But the deeper reason that humanitarian groups believe the food drops taint relief efforts has nothing to do with their effectiveness. Despite their protestations of neutrality, the aid agencies simply oppose American bombing and, in their view, anything associated with it is morally tainted—regardless of whether or not it saves lives. Criticizing the military for dropping food is really a way of criticizing the military for dropping bombs. The Nobel Prize-winning aid organization Medecins Sans Frontieres (Doctors Without Borders) generated international buzz when it denounced the food drops as "military propaganda." The drops certainly have a political message—namely that the United States bears no ill will toward the Afghan people—but this is only objectionable to those who disagree with it. The group's president, Jean-Herve Bradol, made the point still more explicit, explaining, "You are shooting with one hand while offering aid with the other."

Sure enough, in addition to sniping at the food drops, some aid agencies have called on the Pentagon to pause all military operations in Afghanistan. The rationale for the pause sounds eminently reasonable: Humanitarian organizations must stockpile food supplies by the onset of winter, at which point the weather will make food distribution impossible. A bombing pause would allow food deliveries and prevent mass starvation. You can see why this line appeals to antiwar types: It sets humanitarian interests directly against U.S. military ones. "Avenging thousands of innocents in America," writes Jonathan Schell in The Nation, "cannot take precedence over saving millions of innocents on Afghanistan."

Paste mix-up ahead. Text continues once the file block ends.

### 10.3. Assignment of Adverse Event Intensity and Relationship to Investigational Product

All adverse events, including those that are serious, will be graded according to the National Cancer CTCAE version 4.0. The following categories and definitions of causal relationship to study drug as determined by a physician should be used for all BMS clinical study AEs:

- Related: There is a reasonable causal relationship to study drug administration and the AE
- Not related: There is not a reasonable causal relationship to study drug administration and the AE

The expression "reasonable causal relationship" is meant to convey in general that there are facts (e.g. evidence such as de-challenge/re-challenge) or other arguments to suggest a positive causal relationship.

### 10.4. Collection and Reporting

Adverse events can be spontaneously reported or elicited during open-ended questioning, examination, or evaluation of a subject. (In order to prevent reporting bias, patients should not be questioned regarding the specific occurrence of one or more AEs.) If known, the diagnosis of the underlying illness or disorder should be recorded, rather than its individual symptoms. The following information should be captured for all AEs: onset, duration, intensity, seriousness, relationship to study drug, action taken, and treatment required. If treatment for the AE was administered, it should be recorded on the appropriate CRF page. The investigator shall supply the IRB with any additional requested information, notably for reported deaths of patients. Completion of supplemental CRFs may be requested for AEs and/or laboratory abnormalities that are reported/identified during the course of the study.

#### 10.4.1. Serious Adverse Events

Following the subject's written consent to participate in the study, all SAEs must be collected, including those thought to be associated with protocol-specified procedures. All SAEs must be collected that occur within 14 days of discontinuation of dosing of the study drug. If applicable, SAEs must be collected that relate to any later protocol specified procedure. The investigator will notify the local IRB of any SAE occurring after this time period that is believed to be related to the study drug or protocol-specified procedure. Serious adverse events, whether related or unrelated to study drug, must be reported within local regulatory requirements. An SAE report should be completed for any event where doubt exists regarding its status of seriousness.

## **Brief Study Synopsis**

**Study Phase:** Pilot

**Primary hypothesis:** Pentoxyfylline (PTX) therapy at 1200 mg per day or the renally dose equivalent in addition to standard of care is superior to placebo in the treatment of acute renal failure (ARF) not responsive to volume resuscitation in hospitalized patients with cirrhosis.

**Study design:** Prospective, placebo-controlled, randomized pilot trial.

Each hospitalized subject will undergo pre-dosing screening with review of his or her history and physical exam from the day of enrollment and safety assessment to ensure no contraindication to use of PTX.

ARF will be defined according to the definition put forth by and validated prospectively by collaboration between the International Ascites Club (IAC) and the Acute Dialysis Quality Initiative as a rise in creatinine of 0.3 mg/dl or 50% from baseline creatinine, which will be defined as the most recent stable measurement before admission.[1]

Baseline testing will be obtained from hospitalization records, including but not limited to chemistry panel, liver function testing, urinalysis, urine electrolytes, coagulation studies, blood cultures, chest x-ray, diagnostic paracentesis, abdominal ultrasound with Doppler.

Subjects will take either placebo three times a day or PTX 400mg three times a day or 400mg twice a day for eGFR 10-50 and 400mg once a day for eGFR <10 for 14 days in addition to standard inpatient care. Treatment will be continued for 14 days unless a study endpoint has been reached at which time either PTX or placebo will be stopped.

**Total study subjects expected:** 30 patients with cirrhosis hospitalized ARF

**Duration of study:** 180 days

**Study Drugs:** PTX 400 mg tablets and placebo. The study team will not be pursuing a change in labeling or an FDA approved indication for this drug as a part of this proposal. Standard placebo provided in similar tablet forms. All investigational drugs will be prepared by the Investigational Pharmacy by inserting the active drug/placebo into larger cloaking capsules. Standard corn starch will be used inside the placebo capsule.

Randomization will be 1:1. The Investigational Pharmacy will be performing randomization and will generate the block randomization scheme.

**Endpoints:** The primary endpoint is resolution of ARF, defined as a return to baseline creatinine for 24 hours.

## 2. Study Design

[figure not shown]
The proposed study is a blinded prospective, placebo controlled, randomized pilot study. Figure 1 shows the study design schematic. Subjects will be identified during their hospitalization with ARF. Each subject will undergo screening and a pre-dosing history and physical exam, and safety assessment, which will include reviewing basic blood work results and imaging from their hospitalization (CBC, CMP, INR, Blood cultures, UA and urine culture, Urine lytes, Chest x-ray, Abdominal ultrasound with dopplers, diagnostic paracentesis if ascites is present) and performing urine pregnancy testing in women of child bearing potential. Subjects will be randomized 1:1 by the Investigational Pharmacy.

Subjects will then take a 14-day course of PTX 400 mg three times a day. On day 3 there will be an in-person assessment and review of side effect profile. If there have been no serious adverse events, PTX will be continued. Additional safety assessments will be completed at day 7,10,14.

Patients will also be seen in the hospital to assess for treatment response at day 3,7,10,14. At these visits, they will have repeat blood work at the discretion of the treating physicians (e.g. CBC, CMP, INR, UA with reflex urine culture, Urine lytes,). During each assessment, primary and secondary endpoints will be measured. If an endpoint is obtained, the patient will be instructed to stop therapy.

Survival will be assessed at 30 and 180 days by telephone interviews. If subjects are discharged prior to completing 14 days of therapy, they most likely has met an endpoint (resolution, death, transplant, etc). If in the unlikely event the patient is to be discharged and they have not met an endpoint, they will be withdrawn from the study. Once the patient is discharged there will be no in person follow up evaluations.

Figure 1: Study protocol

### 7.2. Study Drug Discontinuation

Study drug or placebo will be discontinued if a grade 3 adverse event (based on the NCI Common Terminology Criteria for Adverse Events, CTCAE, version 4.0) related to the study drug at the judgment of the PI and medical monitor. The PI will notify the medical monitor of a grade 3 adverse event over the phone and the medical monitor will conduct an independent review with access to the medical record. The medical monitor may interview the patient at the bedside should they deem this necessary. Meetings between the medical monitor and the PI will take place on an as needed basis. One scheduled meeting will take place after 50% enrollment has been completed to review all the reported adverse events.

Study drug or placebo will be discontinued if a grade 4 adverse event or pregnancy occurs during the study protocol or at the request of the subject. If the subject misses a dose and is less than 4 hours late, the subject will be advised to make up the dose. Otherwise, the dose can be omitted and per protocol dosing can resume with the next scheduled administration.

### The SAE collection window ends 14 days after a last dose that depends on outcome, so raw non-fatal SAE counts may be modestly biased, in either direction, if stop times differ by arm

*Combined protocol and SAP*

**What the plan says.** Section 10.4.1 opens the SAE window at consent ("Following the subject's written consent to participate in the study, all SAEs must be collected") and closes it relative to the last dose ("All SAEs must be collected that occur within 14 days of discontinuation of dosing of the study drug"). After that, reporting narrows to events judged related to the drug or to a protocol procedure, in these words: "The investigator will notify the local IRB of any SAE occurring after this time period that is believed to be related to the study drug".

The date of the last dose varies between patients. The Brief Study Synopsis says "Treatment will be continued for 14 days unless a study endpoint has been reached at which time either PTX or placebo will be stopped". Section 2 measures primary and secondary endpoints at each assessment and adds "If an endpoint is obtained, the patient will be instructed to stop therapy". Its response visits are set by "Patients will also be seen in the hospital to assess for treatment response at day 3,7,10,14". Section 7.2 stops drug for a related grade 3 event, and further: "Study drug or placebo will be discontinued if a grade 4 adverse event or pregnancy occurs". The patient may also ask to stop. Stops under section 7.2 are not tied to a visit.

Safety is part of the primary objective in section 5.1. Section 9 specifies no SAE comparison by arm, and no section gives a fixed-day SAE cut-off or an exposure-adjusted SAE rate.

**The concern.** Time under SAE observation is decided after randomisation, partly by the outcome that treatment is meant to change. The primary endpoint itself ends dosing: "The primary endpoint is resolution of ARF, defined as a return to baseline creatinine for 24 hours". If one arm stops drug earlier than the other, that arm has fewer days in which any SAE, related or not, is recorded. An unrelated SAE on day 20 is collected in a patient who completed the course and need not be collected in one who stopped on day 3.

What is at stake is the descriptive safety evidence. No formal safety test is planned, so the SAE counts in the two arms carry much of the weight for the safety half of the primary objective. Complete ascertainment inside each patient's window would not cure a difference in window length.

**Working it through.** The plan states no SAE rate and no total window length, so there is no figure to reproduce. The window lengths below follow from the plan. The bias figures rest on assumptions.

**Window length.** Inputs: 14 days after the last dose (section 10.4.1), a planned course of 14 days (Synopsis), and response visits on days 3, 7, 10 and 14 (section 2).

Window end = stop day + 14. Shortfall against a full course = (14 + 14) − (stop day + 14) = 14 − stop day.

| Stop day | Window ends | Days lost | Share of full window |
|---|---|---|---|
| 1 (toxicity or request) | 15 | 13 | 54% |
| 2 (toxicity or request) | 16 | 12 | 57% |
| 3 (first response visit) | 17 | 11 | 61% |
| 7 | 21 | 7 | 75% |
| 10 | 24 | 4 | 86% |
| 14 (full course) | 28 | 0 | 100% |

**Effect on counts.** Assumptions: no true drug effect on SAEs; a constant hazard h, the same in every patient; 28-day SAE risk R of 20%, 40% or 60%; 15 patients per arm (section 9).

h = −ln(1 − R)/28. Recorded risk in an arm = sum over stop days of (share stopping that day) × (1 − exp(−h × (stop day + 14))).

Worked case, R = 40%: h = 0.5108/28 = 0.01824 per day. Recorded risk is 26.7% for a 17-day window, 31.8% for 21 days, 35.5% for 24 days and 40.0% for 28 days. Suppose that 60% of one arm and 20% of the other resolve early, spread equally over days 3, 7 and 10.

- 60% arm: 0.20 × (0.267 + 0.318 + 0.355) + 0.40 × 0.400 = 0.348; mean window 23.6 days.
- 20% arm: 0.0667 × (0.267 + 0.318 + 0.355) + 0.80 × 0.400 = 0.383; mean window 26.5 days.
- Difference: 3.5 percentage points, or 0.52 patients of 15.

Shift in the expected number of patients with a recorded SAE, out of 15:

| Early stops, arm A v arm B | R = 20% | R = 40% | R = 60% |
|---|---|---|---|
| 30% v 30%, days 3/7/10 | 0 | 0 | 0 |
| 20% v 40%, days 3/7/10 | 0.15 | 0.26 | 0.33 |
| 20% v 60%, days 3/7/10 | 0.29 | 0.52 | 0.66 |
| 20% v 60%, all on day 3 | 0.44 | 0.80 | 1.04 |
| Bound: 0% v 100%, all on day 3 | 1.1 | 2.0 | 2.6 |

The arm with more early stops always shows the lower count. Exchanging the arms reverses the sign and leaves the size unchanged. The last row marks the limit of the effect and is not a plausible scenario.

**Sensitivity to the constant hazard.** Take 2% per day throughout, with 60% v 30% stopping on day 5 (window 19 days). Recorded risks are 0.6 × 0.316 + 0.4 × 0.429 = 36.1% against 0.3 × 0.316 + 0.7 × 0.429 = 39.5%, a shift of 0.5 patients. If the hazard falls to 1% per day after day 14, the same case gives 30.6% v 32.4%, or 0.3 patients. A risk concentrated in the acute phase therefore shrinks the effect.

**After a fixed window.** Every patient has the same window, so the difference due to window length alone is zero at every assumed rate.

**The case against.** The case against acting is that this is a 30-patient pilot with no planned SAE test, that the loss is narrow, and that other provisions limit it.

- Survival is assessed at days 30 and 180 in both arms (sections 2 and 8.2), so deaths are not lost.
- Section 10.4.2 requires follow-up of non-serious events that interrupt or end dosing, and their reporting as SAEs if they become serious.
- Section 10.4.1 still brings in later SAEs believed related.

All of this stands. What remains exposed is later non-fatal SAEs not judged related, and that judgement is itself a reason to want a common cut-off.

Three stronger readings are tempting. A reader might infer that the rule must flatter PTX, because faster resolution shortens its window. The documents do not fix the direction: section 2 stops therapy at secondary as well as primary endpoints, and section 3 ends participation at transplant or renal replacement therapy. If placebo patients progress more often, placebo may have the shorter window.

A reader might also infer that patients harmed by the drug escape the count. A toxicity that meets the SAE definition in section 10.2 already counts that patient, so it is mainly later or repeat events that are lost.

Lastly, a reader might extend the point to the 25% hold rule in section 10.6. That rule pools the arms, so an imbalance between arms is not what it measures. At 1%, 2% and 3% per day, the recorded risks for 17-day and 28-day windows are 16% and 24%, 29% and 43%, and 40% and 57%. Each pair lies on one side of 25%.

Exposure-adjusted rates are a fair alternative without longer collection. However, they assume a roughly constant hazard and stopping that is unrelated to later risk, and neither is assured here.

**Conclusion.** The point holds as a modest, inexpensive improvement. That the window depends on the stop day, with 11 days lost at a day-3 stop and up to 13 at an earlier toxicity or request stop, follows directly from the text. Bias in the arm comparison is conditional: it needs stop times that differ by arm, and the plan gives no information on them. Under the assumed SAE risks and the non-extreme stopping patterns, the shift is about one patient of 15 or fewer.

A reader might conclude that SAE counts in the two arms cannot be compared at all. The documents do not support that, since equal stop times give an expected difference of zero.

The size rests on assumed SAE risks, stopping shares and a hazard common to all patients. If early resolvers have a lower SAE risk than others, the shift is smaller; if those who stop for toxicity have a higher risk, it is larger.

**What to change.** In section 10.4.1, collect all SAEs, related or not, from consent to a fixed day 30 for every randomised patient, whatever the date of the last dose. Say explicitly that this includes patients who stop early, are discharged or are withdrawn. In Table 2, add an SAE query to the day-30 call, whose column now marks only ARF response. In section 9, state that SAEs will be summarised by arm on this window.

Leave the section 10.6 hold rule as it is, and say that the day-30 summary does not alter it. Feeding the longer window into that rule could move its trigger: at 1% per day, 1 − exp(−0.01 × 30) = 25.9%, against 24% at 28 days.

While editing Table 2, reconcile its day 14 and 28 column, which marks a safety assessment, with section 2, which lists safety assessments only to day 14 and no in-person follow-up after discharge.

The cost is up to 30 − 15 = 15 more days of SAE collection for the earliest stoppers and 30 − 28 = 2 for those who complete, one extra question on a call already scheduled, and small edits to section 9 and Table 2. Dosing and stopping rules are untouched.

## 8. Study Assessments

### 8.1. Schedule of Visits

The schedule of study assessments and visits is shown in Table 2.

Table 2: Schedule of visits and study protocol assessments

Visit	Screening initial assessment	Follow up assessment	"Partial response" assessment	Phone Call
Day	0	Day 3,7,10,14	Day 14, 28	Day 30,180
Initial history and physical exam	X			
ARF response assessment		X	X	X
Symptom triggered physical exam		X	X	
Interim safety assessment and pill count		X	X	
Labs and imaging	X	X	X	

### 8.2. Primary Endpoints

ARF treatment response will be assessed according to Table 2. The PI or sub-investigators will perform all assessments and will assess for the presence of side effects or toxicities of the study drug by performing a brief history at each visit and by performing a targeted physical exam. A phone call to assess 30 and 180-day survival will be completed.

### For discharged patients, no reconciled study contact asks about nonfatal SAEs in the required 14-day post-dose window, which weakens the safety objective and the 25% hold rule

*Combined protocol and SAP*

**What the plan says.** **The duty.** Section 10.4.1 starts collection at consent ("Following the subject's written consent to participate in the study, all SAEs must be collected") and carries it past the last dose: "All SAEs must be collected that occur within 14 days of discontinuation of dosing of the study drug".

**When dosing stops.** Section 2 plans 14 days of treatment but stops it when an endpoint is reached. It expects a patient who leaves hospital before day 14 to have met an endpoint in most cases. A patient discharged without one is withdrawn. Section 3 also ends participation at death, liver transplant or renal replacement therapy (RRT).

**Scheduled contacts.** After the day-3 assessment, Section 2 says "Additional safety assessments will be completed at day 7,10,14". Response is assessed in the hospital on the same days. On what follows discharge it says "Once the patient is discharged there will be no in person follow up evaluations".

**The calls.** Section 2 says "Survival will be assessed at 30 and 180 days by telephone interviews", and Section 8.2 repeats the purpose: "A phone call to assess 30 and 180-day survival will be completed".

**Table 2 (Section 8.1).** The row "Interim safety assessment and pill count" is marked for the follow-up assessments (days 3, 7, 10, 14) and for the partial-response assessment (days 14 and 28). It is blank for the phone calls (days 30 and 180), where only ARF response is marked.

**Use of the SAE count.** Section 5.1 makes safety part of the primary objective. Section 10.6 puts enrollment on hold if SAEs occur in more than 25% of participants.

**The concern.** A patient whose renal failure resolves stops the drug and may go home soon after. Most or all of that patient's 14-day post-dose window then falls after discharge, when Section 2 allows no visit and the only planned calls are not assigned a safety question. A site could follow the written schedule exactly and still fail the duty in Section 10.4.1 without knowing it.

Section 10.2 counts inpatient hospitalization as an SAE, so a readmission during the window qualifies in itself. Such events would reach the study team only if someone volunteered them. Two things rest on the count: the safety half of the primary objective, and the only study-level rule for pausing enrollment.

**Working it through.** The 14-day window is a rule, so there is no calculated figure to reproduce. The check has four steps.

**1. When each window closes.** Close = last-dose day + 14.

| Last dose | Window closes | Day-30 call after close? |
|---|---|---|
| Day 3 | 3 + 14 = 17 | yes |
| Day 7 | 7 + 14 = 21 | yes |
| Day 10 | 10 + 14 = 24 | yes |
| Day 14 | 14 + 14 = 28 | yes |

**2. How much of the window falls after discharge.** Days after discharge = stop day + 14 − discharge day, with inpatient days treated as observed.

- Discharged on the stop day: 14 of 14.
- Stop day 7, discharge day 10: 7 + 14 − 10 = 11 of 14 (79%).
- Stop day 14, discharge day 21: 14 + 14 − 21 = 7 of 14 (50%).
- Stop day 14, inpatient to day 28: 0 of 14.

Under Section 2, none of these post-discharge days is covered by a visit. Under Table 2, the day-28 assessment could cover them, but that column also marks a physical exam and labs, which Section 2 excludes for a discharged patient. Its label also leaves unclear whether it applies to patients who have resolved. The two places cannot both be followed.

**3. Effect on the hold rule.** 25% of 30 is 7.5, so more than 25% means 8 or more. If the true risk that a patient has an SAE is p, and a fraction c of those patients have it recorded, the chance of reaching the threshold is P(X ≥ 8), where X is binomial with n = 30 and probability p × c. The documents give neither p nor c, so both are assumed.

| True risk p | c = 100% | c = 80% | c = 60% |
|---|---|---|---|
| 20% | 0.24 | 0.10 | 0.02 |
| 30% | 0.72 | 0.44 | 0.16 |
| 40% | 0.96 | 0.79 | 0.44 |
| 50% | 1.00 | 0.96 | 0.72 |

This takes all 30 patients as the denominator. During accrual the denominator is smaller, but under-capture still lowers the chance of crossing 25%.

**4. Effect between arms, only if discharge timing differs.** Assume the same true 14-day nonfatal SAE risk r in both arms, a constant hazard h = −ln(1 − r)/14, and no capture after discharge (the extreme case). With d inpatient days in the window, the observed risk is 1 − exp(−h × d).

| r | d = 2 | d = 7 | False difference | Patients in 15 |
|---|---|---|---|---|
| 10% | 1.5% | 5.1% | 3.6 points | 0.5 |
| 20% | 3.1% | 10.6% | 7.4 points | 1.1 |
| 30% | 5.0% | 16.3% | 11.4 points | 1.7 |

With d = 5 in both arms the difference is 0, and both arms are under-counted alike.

The key assumption here is that American bombing is the primary factor responsible for halting food delivery in Afghanistan. It isn't. True, some of the decrease results directly from the bombing—many truck drivers, for instance, are unwilling to haul food into a war zone. But most of the decrease results from the Taliban, which has forbidden aid workers from communicating with their superiors outside the country, allowed looting of aid offices, and arbitrarily imposed taxes on aid shipments or halted them altogether.

As the left-wing critics see it, the Taliban's crackdown on aid results from American hostilities (though their mistreatment of aid workers long predates September 11). But, even if that were the case, there's an obvious flaw in allowing the Taliban's anti-humanitarian thuggery to stop the bombing. Consider the chain of events: The Taliban halt food distribution, resulting in the threat of starvation, resulting in a bombing pause. The Taliban would figure out pretty quickly that they could stop the United States from attacking any time it wanted simply by stopping the food trucks.

The left is absolutely right to worry about famine. Its mistake is to see it as a reason to oppose the war. "The bombing should stop," argues Schell, "and a new policy—perhaps one of armed humanitarian intervention on the ground—should be adopted." Schell views humanitarian and military intervention as mutually exclusive. But there's no reason we can't do both. In fact, the more territory the United States liberates from Taliban control, the more food it can deliver to starving Afghans. In the long run, Afghanistan's four-year famine will only end when the Taliban disappear and a new government allows unimpeded food delivery and a rebuilding of the country's agriculture. Humanitarianism, then, requires more American fighting, not less. The pity is that the people calling attention to the plight of starving Afghans oppose the very effort that might ultimately alleviate their suffering.

This article originally appeared in the November 5, 2001 issue of the magazine.